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Appellate

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OVERVIEW

Stoll Keenon Ogden’s Appellate practice has extensive experience representing both appellants and appellees in state and federal appellate courts of all levels, including the Kentucky Supreme Court and Court of Appeals; the United States Supreme Court; the United States Courts of Appeal for the Third, Fourth, Fifth, Sixth and Seventh Circuits; and the United States Court of Federal Claims. We also have experience handling appeals involving various state and federal regulatory agencies.

Our attorneys pride themselves on their persuasive legal writing and oral advocacy skills. SKO regularly handles appellate work related to matters for which we are also handling the underlying trial court litigation, including interlocutory appeals and appeals following trial. Because of our appellate success and the reputation of our attorneys, SKO is also asked to handle appellate work related to matters for which another firm handled the underlying trial court litigation.

Work Highlights

Successful Defense of Veil-Piercing Claim

Spradlin v. Beads and Steeds Inn, LLC (In re Howland), Case No. 16-5499 (Jan., 2017) (unpublished)

The Sixth Circuit Court of Appeals upheld the lower court rulings SKO obtained in a matter involving novel Kentucky corporate law claims centered on reverse veil piercing and substantive consolidation claims under bankruptcy law. SKO successfully defended the client against efforts by a Chapter 7 trustee to avoid the transfer of a parcel of real property. In this case, the client purchased a farm from an LLC, which leased it back to continue operating its business at the location. When the individual members of the LLC later sought bankruptcy relief, the trustee filed a complaint, alleging the client was the recipient of a fraudulent transfer. SKO proved the property transfer was made to our client by the LLC, not the individual debtors. Efforts by the trustee to amend and consolidate the complaint on appeal, as well as invoke reverse veil-piercing, were unsuccessful in federal Bankruptcy Court, the U.S. District Court for the Eastern District of Kentucky and the Sixth Circuit Court of Appeals.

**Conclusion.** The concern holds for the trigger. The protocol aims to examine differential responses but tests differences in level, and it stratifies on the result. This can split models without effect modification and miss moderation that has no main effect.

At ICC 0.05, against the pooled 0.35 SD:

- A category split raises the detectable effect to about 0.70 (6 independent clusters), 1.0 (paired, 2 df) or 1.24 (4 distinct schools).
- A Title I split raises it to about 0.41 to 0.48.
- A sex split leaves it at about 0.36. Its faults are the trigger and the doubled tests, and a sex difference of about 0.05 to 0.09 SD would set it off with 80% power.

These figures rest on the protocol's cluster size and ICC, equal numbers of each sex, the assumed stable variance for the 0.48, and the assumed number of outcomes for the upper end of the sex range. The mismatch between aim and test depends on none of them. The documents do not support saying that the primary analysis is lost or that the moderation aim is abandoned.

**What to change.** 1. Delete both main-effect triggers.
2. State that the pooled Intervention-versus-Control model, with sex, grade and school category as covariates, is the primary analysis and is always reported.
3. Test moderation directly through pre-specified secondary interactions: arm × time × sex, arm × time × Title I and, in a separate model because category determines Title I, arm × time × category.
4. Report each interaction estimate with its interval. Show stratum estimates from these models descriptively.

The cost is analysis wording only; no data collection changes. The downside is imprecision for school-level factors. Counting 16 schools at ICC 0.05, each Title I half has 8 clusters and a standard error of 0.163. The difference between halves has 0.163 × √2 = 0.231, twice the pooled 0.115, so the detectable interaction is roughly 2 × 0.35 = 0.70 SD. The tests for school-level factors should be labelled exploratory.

Related Practices: Appellate

Lead Trial Counsel Defending Top 10 NCAA Division One Football Coach and the University’s Athletic Association

The Coach and Athletic Association were sued by a former student-athlete who alleged improprieties in the granting of football scholarships. A decision against the Athletic Association and the Coach would have affected recruiting of college athletes at every level. Trial in this matter lasted two weeks with well-known experts from various college football programs testifying for each side. The jury returned a unanimous defense verdict on all counts and awarded no damages.

Rights of Nonprofit Members to Inspect Corporate Records

SKO represented certain members of a Kentucky nonprofit equine corporation in litigation against the nonprofit. When “significant deficiencies” were identified in the nonprofit’s $2 million annual budget, the organization refused to produce accounting records to the members who requested them. SKO obtained a summary judgment on behalf of its clients and defeated nonprofit’s motion for a stay of the judgment pending appeal. SKO also established that the nonprofit destroyed records, computer hard drives and backup servers during the pendency of the litigation. The Fayette Circuit Court held the nonprofit in contempt and ordered it to pay SKO’s fees. The nonprofit sought relief in the Kentucky Court of Appeals. Following the conclusion of the briefing by both parties, the nonprofit agreed to dismiss its appeals and to comply with the judgments entered in the Fayette Circuit Court action. This was a case of first impression in Kentucky. The Court held that, under Kentucky law, all Kentucky nonprofit corporations must allow their members to inspect and copy all of the corporation’s books and records.

Breach of Contract